A U.S. Senate member getting expelled from office hasn’t happened since 1862. So when this 1917 article was written, it had already been 55 years since the last time.
It’s come close to happening since. In the past century, there have been 9 senators who faced expulsion proceedings. But all of them either resigned before they could be removed from office, or else did not meet the required threshold that two-thirds of the Senate vote to expel them.
The most recent case was in 2011, when Sen. John Ensign (R-NV) was charged with financial misconduct, but he resigned before he could be expelled.
The last time a senator even faced an expulsion vote at all, and didn’t resign beforehand, was in 1942. Sen. William Langer (R-ND) was charged with corruption, but the Senate voted 52-30 to keep him in office.
14 of the 15 Senate expulsions that have ever taken place occurred during the Civil War, when multiple senators were expelled for supporting the Confederacy.
But it might potentially happen again later this year.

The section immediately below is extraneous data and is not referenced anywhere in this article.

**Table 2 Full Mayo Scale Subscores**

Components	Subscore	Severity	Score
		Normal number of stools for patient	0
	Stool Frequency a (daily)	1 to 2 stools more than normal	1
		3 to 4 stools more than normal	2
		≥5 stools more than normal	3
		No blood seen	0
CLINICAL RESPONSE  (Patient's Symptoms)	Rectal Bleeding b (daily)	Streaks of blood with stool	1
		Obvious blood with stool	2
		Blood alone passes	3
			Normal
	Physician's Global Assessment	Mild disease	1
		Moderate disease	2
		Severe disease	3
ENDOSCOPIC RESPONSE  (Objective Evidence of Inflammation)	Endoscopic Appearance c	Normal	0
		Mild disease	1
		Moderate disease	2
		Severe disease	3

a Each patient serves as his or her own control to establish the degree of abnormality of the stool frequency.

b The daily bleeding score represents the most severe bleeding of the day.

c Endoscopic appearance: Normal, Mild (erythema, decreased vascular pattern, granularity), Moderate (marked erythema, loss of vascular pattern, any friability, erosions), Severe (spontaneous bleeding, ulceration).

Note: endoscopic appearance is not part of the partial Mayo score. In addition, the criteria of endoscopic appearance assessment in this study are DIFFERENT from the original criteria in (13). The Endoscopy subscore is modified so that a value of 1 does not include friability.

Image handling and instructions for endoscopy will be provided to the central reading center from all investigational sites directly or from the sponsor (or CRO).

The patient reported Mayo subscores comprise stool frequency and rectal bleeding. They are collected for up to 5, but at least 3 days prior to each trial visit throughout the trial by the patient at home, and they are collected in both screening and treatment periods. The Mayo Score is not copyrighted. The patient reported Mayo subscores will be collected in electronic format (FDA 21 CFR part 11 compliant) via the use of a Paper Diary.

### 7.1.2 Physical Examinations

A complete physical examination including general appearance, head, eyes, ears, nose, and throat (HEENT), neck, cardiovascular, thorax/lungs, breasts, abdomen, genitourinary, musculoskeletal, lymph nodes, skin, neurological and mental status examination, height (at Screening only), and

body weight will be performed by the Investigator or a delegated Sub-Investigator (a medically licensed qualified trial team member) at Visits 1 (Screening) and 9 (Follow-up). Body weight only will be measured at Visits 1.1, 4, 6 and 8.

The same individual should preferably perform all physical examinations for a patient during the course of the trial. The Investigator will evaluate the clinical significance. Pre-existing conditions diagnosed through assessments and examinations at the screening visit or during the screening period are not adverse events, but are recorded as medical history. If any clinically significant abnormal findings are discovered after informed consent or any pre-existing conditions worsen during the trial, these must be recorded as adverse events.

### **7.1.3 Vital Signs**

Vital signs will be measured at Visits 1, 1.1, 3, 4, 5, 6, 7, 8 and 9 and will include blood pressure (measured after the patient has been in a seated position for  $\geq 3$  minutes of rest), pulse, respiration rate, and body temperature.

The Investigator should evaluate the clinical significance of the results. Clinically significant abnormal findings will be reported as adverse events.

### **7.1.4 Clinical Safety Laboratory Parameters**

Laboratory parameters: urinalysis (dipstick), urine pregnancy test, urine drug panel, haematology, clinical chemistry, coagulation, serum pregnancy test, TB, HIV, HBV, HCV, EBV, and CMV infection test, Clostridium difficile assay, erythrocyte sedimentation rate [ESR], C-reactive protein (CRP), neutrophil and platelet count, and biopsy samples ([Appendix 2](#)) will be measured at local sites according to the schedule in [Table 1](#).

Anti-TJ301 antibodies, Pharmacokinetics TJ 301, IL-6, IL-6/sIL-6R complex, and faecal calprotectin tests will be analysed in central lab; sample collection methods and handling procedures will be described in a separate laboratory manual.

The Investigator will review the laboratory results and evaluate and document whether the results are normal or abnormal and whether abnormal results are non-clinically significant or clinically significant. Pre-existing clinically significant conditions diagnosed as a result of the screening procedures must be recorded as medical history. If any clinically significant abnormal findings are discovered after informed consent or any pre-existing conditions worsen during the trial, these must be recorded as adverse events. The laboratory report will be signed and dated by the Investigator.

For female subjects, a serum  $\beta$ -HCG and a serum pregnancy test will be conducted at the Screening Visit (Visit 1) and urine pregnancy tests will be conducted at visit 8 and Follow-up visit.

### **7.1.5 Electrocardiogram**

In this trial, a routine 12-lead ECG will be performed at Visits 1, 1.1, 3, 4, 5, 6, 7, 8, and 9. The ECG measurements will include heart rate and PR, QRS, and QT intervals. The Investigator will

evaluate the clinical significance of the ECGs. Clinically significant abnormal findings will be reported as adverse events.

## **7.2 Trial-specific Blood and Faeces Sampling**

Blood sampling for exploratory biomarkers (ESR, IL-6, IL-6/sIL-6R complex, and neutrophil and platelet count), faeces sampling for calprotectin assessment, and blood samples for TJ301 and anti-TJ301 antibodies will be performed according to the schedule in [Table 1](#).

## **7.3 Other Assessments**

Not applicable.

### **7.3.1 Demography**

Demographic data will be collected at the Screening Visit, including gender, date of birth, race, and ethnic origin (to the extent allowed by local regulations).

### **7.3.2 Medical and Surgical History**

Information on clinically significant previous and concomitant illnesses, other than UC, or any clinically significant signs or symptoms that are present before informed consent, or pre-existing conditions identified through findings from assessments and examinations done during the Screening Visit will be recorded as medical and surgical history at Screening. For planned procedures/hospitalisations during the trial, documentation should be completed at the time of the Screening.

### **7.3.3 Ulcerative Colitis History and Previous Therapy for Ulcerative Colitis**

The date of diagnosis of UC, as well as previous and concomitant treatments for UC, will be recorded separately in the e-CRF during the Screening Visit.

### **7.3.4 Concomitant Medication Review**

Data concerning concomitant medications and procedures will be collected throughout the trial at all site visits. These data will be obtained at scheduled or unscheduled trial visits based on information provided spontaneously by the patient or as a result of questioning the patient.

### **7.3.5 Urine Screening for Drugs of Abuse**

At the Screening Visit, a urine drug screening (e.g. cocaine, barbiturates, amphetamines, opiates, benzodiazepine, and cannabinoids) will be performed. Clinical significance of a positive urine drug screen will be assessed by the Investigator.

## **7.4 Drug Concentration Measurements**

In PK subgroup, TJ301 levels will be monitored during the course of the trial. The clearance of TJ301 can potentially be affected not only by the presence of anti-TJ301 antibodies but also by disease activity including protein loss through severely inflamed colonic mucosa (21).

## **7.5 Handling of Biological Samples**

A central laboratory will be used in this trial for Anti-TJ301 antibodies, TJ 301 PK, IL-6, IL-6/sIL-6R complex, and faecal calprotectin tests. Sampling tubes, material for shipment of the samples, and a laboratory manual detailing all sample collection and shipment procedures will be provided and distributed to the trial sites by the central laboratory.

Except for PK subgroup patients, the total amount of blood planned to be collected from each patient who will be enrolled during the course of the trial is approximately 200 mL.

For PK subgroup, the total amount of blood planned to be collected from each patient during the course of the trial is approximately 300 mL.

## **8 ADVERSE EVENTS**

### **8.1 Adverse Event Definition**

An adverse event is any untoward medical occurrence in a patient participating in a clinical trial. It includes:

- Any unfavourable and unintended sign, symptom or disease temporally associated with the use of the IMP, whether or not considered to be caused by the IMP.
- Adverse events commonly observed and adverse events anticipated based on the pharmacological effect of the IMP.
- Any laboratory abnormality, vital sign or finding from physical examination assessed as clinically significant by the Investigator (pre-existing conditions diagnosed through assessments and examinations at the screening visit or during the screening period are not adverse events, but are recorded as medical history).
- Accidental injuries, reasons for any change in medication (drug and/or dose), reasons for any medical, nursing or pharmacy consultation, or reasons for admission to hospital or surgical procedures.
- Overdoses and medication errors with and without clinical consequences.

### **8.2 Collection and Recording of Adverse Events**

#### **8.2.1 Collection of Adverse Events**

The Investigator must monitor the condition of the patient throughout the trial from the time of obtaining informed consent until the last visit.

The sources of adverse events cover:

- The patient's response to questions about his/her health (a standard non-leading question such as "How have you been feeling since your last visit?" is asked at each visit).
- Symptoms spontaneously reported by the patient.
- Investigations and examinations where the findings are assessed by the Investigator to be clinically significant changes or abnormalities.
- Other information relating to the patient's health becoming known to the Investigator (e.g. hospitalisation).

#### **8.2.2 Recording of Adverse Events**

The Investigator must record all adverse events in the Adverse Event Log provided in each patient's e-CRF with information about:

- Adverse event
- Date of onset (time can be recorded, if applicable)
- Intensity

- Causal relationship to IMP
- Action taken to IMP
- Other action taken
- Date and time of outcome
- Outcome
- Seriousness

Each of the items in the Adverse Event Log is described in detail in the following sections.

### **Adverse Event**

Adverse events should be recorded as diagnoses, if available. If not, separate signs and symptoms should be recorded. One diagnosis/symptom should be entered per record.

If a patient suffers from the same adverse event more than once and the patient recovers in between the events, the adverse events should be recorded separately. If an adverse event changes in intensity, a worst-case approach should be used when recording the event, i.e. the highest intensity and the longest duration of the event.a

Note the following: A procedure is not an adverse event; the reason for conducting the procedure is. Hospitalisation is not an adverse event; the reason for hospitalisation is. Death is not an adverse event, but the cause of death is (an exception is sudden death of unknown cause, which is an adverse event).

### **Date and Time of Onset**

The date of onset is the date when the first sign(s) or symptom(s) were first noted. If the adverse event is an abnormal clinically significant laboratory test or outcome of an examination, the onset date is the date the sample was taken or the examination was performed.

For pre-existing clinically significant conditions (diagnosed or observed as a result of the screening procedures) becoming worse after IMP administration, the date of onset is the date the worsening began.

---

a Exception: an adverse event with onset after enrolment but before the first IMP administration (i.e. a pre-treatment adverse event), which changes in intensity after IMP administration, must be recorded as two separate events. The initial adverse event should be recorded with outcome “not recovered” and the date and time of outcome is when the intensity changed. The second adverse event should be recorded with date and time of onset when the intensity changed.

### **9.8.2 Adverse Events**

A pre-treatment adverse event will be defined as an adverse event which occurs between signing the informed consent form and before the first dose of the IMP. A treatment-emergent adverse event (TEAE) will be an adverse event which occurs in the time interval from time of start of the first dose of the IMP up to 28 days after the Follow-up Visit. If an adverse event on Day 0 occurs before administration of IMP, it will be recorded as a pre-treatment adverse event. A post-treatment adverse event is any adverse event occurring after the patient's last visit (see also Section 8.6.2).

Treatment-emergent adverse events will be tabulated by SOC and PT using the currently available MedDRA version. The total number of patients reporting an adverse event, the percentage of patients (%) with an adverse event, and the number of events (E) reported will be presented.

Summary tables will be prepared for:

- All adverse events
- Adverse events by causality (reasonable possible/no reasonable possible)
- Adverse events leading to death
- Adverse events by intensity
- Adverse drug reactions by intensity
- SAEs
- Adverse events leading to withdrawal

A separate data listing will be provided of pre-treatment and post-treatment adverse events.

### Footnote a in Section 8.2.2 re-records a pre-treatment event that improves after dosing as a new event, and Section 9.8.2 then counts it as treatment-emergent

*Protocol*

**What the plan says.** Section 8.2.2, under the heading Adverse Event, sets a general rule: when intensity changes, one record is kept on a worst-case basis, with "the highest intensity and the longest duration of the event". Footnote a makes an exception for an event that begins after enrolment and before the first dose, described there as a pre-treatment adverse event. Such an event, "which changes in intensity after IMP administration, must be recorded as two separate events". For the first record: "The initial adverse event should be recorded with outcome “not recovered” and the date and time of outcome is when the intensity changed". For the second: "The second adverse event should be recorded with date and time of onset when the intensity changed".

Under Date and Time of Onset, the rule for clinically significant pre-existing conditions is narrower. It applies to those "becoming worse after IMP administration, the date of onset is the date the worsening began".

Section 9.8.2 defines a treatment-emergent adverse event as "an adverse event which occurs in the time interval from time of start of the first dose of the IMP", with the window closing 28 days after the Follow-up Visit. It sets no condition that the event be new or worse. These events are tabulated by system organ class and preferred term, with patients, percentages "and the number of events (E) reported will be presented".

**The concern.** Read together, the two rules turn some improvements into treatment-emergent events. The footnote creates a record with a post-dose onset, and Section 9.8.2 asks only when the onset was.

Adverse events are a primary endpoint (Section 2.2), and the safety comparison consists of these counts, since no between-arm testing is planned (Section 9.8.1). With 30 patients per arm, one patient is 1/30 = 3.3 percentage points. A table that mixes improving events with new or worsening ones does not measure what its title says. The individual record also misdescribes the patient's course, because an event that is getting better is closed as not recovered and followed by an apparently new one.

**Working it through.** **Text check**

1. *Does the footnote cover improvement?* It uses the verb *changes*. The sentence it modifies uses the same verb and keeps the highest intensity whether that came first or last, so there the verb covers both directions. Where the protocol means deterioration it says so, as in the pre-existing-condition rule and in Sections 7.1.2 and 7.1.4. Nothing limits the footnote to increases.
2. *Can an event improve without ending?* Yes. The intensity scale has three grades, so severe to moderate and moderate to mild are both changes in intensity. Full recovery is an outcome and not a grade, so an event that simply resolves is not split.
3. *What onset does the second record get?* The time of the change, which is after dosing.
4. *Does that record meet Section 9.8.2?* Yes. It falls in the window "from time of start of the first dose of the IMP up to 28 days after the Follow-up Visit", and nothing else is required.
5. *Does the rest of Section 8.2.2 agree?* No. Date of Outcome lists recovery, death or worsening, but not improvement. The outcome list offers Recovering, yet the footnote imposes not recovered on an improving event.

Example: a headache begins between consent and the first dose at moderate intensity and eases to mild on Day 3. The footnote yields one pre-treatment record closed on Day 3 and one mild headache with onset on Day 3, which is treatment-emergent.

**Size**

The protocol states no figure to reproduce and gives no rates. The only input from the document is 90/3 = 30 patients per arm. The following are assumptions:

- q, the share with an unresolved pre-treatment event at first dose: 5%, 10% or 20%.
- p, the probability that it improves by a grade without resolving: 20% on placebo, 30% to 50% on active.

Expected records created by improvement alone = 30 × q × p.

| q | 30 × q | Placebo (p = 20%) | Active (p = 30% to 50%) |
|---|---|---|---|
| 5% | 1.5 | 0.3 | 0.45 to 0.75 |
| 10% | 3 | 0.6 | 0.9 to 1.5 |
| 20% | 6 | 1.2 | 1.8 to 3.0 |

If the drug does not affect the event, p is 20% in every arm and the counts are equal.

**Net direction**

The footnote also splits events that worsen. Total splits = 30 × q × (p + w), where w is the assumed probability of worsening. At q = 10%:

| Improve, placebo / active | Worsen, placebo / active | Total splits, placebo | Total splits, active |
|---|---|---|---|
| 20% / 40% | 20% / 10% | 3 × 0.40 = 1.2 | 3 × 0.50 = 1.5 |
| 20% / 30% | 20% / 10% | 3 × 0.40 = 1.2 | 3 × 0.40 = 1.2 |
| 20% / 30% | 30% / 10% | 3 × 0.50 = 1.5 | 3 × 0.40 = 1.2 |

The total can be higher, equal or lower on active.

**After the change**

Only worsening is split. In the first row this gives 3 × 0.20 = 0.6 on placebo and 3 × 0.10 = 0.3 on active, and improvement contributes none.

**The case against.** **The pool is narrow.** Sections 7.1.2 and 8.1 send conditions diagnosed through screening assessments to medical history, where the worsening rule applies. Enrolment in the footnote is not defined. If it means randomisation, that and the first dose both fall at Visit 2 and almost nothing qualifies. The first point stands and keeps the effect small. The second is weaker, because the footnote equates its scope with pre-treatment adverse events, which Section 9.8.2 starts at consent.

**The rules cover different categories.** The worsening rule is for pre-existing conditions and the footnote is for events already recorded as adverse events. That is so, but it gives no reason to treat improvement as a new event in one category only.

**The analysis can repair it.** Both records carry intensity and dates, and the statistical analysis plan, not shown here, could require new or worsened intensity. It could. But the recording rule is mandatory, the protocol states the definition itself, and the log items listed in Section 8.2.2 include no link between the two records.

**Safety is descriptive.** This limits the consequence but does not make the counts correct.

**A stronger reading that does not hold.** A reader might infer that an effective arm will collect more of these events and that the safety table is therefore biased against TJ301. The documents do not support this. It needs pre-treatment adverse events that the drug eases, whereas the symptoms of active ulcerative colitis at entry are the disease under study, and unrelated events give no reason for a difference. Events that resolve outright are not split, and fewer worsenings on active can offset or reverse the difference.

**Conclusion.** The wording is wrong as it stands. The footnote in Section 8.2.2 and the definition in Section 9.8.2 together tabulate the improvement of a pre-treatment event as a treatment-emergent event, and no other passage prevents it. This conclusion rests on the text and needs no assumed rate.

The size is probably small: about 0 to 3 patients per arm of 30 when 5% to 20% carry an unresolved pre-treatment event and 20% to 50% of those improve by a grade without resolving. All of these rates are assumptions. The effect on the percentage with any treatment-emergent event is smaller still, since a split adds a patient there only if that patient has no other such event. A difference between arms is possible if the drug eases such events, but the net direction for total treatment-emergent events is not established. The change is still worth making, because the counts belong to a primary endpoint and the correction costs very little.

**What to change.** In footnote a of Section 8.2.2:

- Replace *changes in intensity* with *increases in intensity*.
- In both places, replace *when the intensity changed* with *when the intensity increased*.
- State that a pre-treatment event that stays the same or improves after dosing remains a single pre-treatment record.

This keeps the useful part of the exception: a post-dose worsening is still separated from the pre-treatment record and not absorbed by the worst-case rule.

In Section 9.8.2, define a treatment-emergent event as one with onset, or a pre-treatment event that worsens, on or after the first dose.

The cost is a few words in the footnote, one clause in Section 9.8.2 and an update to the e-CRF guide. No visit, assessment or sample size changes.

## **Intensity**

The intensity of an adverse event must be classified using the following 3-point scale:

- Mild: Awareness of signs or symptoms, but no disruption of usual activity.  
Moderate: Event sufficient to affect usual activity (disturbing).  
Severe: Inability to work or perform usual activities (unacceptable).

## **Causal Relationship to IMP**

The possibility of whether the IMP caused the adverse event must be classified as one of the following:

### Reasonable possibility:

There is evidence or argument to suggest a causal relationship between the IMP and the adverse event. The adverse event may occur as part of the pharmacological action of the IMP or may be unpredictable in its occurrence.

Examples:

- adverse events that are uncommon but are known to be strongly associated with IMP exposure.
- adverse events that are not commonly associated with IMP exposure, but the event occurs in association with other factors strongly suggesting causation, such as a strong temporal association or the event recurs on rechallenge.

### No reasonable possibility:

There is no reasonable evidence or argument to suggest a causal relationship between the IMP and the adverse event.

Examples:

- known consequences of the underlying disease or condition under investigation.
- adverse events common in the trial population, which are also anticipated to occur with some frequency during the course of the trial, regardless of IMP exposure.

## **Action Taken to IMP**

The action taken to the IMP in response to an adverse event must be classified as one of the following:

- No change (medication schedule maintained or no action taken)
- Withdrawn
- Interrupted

Sen. Robert Menendez (D-NJ) is facing a corruption trial this month. If Menendez is convicted and is expelled (or resigns), under New Jersey state law, the governor would appoint the successor.
If it’s before January 2018, that would be Republican Gov. Chris Christie. But if it’s after January 2018, the next governor would have the privilege — and polling indicates that the November gubernatorial election will likely be a landslide win for Democrat Phil Murphy.
With Republicans only holding a narrow 52-48 majority in the Senate, every vote counts — see this summer’s health care repeal which failed by only a single vote. So a Senate seat that potentially switches parties could change things dramatically in Washington and the country at large.
Precedents for Expulsion of Senators: Some Cases During Civil War Days Recalled by Present Demand for Oustin of La Follette and Other Obstructionists
From Sunday, October 7, 1917
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